Anaerobic digestion of wastewater has several advantages, including energy recovery from biogas. The process naturally produces biogas, which is collected beneath the digester’s gastight cover, minimizing greenhouse gas emissions. The biogas can be treated and utilized as a source of heat or electricity. At design conditions, approximately 320,000 cu ft of biogas is captured per day at Rothenbühler Cheesemakers’ production plant, which will be utilized in a new dual-fuel boiler, further minimizing costs for the cheesemaker. The digester’s long solids retention time and hydraulic retention time ensure complete biodegradation of the raw organic compounds, thus higher biogas production can be achieved.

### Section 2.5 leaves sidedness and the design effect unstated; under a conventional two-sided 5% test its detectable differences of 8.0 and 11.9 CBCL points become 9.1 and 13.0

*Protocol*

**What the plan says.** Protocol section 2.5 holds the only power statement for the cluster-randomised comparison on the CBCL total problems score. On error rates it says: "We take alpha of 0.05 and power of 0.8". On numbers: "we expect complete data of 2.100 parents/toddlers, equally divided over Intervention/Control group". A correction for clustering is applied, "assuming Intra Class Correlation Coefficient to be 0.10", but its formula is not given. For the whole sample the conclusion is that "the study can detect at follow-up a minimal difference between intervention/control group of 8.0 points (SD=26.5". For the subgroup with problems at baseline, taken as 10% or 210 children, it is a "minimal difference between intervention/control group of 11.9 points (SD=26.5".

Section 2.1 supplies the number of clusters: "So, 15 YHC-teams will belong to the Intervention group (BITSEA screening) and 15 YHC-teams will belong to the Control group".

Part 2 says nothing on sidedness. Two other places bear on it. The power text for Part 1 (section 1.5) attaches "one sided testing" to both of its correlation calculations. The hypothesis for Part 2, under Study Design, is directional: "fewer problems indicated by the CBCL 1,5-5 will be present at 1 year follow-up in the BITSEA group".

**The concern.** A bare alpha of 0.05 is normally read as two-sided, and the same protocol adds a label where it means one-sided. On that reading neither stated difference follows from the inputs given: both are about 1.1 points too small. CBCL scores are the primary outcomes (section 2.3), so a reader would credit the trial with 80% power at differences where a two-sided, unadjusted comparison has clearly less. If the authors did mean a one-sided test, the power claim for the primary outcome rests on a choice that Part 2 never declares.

“This project was a success due to the attention to detail that we experienced from ADI Systems’ staff—everything from the concept drawings through to installation and startup,” Schoenwald said. “The wastewater treatment system reduces our electrical consumption, provides biogas to supplement our existing plant heating, reduces biosolids production, and ultimately reduces our carbon footprint. We have seen significant savings in our electrical consumption and expect exceptional savings, as well from the use of the biogas.”

Today, consumers are concerned with complete supply chain transparency and sustainability. How dairy products are made is just as important as taste and cost. This encompasses every step in the production process, from cattle treatment to wastewater treatment. Rothenbühler Cheesemakers, with the help of modern day wastewater treatment technology, has set an example for the dairy industry and proved to the public that delicious dairy products can be made sustainably and responsibly. 

About the author

Shannon Grant is president of ADI Systems. Grant can be reached at [email protected].